Germany proposes “software that records communications before they are encrypted”
The extent to which state trojan programmes could also number among “practical solutions” remains unclear. The German Federal Ministry of the Interior has, at any rate, proposed appropriate tools in its reply to the questionnaire:
“For ongoing telecommunications activities, one possibility would be to access the corresponding information technology system and to install software that is specially designed for this purpose. This software records communications before they are encrypted and ensures that it is exclusively ongoing telecommunications that are intercepted.”
German federal authorities have now established a Central Authority for Information Technology in the Security Sector (ZITiS) for the deployment of state trojans, which has an initial complement of 60 permanent posts with additional staff scheduled to join them at a later stage.
Europol as a hub for investigative authorities
In the summer 2016, the European Union established the European Judicial Cybercrime Network (EJCN), which has now been tasked with addressing “the challenges stemming from encryption”. The EJCN is scheduled to commence its work on 24 November and will, along with Europol, cooperate closely with Eurojust, whose task is judicial cooperation. On 2 June 2016, Eurojust held a Strategic Seminar “Keys to Cyberspace” which focussed also on access to encrypted data and locked mobile devices, for example by using a suspect’s fingerprints previously collected or compel a suspect to provide passwords.
Further objectives of the EJCN include speeding up international legal assistance procedures and improving cooperation with ISPs and cross-border investigative measures in cyberspace. This cooperation extends to the transatlantic region; the European Union is currently working on procedures that will enable European investigative authorities to submit direct enquiries to private service providers in the US.
One of the tasks of the EJCN is to enhance the direct cooperation with service providers in the US. Eurojust reports a strong wish “for an intervention of the EU legislator” to oblige the companies to answer direct requests from national authorities or at least fix minimum requirements and standards for such requests.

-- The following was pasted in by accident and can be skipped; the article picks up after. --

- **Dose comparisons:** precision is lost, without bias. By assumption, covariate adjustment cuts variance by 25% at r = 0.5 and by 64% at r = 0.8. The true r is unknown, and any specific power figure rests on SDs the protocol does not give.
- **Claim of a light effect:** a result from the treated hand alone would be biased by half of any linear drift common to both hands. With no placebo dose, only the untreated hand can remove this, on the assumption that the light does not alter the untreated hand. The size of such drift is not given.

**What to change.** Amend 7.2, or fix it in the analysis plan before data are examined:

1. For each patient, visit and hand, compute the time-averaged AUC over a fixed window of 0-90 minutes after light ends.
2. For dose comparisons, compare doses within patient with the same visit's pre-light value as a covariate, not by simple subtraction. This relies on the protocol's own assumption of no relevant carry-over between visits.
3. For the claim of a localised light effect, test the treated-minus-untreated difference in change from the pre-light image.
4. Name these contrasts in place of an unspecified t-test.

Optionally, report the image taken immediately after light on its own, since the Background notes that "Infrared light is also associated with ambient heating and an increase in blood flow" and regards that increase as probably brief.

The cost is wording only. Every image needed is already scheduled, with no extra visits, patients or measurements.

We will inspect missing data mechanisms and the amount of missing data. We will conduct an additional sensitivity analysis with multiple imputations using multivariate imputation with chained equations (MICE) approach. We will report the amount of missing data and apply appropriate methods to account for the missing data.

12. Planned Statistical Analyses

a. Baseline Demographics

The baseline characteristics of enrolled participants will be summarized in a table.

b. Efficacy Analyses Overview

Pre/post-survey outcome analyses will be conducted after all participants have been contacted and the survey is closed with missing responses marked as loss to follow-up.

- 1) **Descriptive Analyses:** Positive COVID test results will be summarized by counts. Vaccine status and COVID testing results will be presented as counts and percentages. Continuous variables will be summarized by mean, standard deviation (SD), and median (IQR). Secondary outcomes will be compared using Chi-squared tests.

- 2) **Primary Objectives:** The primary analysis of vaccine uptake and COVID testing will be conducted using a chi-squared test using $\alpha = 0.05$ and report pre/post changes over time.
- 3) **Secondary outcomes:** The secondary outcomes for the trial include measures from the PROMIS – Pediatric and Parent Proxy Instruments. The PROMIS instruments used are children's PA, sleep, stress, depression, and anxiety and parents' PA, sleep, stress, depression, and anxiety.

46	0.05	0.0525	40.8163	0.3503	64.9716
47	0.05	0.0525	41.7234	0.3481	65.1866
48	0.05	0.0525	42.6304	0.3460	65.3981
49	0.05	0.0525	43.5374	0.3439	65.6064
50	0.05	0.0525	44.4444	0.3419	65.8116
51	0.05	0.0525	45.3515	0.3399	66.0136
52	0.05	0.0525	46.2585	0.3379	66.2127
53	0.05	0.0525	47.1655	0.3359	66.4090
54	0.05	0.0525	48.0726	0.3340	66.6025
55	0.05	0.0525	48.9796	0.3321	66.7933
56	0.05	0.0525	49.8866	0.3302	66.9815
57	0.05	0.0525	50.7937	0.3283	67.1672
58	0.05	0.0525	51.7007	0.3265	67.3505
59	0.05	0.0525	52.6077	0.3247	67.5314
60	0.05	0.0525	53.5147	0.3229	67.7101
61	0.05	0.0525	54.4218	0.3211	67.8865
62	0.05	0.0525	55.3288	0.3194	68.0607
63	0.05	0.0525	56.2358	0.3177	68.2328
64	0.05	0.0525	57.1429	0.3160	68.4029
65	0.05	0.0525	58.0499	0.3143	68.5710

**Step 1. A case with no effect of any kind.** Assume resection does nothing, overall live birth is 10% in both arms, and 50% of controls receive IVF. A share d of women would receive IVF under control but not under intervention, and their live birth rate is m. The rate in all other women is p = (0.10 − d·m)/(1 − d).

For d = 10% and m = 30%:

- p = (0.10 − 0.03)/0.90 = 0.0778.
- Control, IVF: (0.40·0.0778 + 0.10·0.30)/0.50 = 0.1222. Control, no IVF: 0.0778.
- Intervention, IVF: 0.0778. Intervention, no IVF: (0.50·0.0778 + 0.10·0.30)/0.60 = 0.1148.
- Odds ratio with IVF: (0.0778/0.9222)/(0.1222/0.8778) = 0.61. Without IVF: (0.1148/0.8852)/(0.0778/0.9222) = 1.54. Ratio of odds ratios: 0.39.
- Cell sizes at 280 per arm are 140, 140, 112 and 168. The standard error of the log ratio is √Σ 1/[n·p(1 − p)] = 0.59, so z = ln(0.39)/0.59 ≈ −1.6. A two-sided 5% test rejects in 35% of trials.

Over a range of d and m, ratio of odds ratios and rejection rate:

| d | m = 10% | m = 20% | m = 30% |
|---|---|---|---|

In order to simplify legal assistance for digital investigations, the US has now dispatched a state attorney to Europol. The police agency is, according to the Council Document, intended to function as a hub in the area of encrypted telecommunications. Further assistance could be provided by the European Agency for Network and Information Security (ENISA). Europol and ENISA recently discussed legal and technical options for dealing with encryption at a private conference in the summer.
This article was originally published at https://digit.site36.net/2016/11/03/new-eu-network-of-judicial-authorities-to-combat-the-challenges-stemming-from-encryption/
Justice and Home Affairs Council, 08-09/12/2016
Encryption of data – Questionnaire
Tackling encryption: law enforcement agencies favour practical, effective solutions for access rather than new legal powers? (27.10.2016)
Council conclusions on improving criminal justice in cyberspace (09.06.2016)
Directive 2014/41/EU of the European Parliament and of the Council of 3 April 2014 regarding the European Investigation Order in criminal matters
ZITiS is the new German Government cyber unit in wake of terror attacks (15.08.2016)
On lawful criminal investigation that respects 21st Century data protection, Europol and ENISA Joint Statement
Eurojust strategic seminar-Keys to cyberspace
(Contribution by Matthias Monroy, Bürgerrechte & Polizei/CILIP, Germany)